Creating Virtual Worlds One User Made Tree At A Time
6:00 AM | Cord Kruse | 4 comments
Ars Technica has posted an article detailing the efforts of the Virtual Worlds research group at Stanford University. The researchers are examining ways to allow players to participate in the creation of online virtual worlds. This "crowdsourcing" would give everyday players the chance to create visual items for the gameworld, saving time and expense for developers. The team's current proof of concept software called Dryad focuses on creating trees using an easy to use set of controls.
It may not be completely obvious why research like this is so important, so we'll spell it out at the risk of over-simplifying matters. If virtual words are to proliferate, one major bottleneck to that proliferation will be visual design. Let's face it: few of us can draw something as simple as a tree well in two dimensions, let alone three. However, if a system could be devised that would allow everyday people to participate in the crowd-sourced construction of virtual worlds, then that particular bottleneck could be done away with. To read the full article follow the link provided below.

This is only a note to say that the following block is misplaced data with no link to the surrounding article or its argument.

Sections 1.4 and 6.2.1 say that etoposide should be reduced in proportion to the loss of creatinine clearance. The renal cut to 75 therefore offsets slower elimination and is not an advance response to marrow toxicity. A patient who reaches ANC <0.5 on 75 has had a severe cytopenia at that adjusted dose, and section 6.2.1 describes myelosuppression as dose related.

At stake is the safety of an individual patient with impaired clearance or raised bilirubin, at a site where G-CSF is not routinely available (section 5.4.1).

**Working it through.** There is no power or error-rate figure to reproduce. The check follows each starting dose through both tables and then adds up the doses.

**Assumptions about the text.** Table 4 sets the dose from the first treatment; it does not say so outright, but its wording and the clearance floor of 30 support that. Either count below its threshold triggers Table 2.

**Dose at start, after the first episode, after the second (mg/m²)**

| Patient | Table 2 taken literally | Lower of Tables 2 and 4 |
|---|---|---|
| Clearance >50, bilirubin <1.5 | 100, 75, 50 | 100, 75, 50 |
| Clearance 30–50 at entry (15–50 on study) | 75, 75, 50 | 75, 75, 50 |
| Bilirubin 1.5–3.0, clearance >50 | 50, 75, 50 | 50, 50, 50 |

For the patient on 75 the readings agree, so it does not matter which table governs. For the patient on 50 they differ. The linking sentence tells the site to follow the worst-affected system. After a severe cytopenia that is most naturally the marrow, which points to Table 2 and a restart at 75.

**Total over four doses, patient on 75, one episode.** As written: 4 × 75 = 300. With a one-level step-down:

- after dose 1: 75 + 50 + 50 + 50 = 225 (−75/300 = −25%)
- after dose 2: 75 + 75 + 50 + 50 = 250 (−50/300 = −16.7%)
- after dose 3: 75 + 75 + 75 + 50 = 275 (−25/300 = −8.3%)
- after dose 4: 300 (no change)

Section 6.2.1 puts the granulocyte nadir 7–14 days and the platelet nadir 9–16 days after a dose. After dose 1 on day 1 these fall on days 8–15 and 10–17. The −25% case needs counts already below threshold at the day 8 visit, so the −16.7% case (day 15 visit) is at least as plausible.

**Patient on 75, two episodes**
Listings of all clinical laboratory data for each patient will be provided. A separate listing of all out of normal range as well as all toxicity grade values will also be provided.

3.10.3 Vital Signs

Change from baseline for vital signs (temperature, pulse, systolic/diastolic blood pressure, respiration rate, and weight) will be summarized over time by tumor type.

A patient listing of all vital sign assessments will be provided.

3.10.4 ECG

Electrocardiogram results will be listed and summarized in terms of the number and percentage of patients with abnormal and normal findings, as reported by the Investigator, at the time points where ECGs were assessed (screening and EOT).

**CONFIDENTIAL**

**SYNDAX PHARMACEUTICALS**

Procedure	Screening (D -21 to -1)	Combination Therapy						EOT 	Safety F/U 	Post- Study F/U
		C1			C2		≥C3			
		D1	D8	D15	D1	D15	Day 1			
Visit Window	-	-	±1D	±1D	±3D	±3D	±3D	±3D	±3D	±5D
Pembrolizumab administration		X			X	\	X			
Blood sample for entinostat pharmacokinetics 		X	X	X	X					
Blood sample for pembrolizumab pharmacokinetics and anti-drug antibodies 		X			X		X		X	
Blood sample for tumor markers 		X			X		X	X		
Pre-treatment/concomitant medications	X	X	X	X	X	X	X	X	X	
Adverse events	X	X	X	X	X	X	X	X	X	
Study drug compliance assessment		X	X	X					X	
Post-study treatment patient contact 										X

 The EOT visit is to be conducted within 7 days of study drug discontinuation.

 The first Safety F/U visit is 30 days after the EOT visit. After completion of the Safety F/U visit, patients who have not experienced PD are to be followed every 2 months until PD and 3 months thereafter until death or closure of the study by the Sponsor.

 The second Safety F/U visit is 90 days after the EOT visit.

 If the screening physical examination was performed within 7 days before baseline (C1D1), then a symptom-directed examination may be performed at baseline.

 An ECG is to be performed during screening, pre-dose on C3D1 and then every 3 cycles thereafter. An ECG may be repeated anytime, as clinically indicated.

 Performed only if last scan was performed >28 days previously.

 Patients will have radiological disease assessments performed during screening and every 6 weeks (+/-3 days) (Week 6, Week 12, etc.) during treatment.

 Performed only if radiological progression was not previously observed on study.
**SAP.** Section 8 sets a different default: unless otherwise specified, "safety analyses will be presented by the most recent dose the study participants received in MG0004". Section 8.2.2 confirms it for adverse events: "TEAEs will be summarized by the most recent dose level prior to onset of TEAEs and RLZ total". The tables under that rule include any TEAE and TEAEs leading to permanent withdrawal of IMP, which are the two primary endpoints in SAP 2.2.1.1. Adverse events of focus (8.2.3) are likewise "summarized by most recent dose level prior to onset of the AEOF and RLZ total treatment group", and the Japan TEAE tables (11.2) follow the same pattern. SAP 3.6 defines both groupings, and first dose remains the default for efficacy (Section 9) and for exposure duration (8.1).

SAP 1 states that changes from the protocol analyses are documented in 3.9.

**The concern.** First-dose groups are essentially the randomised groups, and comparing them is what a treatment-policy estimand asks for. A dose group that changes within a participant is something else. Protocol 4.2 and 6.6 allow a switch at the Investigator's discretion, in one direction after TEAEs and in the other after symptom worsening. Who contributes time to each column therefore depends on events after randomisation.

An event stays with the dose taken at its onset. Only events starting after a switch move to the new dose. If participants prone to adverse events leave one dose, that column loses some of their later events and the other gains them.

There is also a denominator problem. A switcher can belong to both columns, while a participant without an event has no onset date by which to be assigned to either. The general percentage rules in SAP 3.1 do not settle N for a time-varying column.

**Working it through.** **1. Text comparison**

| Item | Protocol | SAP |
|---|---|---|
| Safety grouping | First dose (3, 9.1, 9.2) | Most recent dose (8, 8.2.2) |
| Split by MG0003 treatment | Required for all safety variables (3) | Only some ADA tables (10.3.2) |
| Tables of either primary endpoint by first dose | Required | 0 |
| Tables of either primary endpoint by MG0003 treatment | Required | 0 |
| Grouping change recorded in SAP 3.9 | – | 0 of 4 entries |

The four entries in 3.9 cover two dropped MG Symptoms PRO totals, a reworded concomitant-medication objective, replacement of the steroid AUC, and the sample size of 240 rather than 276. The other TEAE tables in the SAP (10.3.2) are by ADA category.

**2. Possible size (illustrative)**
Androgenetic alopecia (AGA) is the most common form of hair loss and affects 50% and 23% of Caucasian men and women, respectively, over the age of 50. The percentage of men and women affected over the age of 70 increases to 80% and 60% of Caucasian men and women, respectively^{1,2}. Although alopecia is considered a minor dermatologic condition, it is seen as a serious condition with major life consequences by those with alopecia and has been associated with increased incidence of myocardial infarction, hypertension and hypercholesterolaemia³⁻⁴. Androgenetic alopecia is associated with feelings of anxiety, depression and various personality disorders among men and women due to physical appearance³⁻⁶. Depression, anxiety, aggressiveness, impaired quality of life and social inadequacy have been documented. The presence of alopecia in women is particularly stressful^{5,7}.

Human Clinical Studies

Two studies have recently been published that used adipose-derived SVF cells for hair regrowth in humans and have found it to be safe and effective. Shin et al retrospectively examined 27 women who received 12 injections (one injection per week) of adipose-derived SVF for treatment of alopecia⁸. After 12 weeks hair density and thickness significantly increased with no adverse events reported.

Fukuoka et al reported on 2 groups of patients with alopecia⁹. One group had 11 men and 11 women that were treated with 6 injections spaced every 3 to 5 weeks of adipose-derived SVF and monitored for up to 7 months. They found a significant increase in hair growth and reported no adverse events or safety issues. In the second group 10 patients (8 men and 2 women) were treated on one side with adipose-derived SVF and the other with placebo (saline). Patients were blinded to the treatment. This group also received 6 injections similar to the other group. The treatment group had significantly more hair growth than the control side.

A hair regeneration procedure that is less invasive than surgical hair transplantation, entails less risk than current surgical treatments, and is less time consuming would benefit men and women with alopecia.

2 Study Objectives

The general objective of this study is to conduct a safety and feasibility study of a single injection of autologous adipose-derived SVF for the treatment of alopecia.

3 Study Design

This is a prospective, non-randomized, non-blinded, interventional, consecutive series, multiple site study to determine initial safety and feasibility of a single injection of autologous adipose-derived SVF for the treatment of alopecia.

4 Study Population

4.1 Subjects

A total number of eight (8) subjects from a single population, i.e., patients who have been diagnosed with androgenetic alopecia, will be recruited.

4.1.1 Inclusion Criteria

Ars Technica: Enabling Crowdsourcing Of Virtual Worlds
Ars spoke with Professor Vladlen Koltun of Stanford about the Virtual Words research group's first software release, Dryad. A proof-of-concept, Dryad lets anyone contribute realistic-looking trees to a virtual world by navigating a "tree space" that's refined by each and every user contribution. It's a technique that Koltun believes can be used to help build entire virtual worlds.
If this were a narrowly-purposed tool, it clearly wouldn't be worth this much verbiage. But the same math should be applicable to a variety of design problems. "Variants of this approach work for all design spaces that can be represented as normed vector space," Kotun said, "We are still investigating which design spaces can be effectively represented this way, but it is clear that many can be. We are currently working on humans, animals, architecture, and more general plant models."
So, why start with trees? "We looked at work that was done in the US Army in the mid-90s—they went through tree manuals and encyclopedias and cataloged ways in which trees differ from each other," said Koltun. "We probably should have created 'the Stanford tree,' but instead we found a nice Christmas tree, which is the default tree that Dryad currently starts with."
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